• Waldenström Macroglobulinemia
  • Melanoma
  • Bladder Cancer
  • Brain Cancer
  • Breast Cancer
  • Childhood Cancers
  • Gastric Cancer
  • Gynecologic Cancer
  • Head & Neck Cancer
  • Immunotherapy
  • Kidney Cancer
  • Leukemia
  • Liver Cancer
  • Lung Cancer
  • Lymphoma Cancer
  • Mesothelioma
  • MPN
  • MDS
  • Myeloma
  • Prostate Cancer
  • Rare Cancers
  • Sarcoma
  • Skin Cancer
  • Testicular Cancer
  • Thyroid Cancer

Looking for New Targets in Non-Small Cell Lung Cancer


Jonathan Riess emphasizes the importance of testing for ROS1 and TRK in patients with lung cancer so that treatment options can be explored accordingly.

Though not commonly tested for during mutation testing, ROS1 and TRK are two targets with significant therapeutic potential for patients with non-small cell lung cancer (NSCLC), according to Jonathan Riess who spoke at the 2016 International Lung Cancer Congress.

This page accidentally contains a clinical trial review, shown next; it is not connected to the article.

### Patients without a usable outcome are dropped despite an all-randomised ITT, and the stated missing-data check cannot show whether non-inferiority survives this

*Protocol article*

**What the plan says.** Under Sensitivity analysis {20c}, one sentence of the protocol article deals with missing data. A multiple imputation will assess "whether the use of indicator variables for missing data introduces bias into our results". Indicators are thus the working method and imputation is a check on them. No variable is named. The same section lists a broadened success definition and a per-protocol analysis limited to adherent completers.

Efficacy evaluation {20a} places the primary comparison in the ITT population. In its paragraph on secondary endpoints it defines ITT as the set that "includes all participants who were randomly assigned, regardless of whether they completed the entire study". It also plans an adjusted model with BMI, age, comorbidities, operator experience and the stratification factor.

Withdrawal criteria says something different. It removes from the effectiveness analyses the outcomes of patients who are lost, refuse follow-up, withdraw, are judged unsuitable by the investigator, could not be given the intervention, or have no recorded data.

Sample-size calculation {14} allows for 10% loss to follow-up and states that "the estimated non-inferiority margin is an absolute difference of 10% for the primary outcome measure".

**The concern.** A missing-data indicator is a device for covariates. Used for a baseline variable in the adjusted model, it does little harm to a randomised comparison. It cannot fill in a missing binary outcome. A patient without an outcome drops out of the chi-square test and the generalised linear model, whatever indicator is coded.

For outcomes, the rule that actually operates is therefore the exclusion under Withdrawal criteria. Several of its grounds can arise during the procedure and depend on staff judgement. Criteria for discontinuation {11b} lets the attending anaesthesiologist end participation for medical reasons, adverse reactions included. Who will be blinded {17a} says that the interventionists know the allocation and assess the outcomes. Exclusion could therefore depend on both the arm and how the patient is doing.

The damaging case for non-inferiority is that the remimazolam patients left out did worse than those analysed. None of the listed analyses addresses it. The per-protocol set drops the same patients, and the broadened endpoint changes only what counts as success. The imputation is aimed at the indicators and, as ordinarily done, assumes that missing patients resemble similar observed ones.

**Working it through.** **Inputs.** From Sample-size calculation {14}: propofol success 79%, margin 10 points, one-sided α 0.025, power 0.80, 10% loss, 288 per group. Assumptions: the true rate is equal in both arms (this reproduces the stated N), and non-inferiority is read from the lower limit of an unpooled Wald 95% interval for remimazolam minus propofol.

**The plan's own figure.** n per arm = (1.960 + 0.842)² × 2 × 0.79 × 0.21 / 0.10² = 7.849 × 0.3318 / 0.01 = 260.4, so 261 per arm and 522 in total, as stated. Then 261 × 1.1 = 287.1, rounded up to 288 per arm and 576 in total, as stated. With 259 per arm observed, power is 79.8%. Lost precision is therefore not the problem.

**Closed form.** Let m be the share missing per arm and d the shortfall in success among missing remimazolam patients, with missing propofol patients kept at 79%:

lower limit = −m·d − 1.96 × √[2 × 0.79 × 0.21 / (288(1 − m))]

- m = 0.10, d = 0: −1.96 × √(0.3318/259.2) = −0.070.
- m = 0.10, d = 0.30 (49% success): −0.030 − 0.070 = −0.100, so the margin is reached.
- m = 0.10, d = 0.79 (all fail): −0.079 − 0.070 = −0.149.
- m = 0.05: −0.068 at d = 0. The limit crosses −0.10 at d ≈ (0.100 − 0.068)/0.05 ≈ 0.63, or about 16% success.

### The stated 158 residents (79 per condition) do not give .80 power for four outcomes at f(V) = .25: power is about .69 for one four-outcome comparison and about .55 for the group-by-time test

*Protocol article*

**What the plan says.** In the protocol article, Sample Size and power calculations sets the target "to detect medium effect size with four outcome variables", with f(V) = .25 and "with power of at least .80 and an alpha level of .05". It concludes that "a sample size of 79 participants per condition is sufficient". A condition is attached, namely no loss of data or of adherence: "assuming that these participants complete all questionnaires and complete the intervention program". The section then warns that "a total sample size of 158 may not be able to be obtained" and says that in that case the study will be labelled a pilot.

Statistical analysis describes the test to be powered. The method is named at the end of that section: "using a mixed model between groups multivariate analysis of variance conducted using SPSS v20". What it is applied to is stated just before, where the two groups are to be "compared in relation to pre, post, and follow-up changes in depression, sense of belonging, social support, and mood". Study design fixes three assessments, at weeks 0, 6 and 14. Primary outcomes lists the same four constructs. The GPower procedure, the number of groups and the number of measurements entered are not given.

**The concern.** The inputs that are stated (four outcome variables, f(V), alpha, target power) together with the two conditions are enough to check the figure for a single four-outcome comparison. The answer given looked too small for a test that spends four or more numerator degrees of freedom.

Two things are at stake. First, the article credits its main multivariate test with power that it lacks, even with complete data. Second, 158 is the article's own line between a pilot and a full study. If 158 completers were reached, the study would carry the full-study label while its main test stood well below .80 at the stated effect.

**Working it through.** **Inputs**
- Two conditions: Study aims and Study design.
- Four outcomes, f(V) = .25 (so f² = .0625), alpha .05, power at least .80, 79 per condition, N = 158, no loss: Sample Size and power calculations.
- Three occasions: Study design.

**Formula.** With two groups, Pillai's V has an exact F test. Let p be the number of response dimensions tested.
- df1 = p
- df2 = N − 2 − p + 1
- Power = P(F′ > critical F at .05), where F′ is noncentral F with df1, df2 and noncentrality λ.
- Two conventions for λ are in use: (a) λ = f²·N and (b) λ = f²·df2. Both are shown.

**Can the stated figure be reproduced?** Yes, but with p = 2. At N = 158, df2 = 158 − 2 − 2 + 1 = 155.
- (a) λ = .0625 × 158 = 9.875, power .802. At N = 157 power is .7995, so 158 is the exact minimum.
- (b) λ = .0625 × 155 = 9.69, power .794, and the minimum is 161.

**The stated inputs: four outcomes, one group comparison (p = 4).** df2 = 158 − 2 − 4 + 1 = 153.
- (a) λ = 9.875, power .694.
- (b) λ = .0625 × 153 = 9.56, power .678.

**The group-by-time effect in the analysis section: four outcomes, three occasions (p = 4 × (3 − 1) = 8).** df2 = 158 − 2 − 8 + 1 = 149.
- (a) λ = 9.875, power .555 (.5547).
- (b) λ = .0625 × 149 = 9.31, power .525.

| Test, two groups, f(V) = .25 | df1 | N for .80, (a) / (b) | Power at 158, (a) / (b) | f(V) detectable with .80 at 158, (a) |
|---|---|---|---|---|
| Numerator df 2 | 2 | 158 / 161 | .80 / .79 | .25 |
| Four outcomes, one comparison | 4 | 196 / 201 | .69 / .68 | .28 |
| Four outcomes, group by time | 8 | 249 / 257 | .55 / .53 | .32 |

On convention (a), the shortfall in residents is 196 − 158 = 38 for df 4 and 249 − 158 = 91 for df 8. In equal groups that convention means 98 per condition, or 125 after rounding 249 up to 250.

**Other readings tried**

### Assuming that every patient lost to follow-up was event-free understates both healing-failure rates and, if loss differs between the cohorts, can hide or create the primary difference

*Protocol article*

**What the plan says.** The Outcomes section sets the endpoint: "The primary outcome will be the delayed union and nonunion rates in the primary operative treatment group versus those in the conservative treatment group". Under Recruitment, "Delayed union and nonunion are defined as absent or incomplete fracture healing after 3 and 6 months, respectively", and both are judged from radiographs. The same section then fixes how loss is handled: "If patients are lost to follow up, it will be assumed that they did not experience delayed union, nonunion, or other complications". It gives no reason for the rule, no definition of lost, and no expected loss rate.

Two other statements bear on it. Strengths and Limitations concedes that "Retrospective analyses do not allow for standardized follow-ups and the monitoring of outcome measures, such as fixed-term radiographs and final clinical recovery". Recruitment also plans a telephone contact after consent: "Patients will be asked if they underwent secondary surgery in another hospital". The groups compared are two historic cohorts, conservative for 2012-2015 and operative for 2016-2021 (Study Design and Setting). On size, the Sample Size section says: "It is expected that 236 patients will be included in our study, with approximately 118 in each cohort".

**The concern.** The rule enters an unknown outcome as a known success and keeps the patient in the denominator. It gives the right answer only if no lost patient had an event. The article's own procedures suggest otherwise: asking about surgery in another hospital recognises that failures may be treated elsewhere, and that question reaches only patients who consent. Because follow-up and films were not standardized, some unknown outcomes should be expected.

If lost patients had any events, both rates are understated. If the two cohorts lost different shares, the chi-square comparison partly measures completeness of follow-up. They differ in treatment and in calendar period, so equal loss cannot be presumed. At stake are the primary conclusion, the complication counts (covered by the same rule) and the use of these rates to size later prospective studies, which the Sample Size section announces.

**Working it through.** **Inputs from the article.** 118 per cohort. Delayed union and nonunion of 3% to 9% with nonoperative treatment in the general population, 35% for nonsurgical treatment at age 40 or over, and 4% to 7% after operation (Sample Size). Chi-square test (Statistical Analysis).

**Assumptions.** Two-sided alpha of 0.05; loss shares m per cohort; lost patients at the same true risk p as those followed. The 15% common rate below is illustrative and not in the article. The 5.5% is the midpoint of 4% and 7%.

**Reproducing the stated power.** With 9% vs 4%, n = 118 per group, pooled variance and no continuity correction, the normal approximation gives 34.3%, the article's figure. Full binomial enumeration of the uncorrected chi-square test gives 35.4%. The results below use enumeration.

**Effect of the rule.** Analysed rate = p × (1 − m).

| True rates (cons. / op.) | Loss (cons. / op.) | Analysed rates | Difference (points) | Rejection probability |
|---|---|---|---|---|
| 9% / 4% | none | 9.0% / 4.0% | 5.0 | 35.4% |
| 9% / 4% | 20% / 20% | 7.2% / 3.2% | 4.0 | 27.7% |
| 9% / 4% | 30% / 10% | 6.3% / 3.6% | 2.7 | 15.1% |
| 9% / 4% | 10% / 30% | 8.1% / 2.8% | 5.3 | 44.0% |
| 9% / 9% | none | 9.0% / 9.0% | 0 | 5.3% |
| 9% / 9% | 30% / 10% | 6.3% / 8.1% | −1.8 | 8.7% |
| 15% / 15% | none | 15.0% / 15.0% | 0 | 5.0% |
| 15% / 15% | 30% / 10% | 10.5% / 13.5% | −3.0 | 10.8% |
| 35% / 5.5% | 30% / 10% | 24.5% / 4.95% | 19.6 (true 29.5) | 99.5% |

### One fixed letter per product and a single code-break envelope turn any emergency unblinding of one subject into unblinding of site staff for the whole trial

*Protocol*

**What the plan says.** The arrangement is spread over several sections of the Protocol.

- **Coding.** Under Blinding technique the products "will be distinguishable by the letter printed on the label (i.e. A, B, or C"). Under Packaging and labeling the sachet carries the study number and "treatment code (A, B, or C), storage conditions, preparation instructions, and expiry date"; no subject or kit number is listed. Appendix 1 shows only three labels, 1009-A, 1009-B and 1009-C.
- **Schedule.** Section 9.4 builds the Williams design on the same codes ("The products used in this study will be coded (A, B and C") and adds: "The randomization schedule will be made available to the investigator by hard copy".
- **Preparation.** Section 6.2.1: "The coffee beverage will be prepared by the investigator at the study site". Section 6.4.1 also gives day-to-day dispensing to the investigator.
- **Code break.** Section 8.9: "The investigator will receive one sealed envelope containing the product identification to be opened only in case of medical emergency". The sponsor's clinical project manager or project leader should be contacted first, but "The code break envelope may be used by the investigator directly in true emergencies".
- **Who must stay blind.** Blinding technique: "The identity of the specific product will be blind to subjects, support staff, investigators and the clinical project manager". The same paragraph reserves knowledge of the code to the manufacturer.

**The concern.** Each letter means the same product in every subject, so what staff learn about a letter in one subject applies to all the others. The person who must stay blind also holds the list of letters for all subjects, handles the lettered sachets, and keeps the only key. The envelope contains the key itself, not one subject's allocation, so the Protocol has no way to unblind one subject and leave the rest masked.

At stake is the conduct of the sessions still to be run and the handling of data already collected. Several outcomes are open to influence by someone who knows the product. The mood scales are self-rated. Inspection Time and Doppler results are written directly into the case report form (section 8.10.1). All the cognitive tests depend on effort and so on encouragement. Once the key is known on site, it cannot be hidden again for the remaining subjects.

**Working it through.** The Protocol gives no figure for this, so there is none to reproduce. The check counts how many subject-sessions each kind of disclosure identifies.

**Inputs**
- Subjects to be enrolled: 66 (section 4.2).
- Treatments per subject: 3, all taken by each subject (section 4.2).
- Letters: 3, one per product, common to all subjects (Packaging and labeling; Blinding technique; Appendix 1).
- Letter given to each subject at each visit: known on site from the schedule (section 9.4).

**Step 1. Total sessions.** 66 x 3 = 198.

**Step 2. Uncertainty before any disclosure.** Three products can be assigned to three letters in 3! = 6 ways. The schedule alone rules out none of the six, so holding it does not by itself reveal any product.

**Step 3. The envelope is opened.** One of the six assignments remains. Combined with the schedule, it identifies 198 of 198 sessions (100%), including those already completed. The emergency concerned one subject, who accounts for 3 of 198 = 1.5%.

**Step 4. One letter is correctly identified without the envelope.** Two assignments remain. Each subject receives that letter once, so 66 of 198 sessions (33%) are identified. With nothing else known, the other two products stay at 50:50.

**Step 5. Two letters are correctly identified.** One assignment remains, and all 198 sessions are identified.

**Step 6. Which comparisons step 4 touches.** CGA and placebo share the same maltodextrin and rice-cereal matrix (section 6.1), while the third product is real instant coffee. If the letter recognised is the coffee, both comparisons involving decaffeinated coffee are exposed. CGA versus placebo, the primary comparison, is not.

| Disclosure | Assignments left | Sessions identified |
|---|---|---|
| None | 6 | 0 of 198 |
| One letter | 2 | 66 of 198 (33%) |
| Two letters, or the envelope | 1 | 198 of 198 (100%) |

“I think the word needs to get out in the community about these targets,” said Riess, assistant professor of medicine, cancer, hematology oncology, UC Davis Comprehensive Cancer Center. “In the NCCN guidelines there is a clear recommendation for compressive genetic profiling in order to look for other mutations with newer targeted therapy drugs that are available, at least in clinical trials, that have early evidence of efficacy. I think the key point is to test for ROS1 and TRK, because you need to know that these are present in the patient’s tumor in order to guide them to the appropriate therapy.”

ROS1 alterations are present in about 1 percent to 2 percent of NSCLC, mainly among those with adenocarcinoma histology. This corresponds to about 2,500 patients annually, said Riess. ROS1 fusions (Chromosome 6) share sequence homology with ALK. In most cases, FISH and IHC are used to detect these fusions, along with DNA sequencing methods, he said.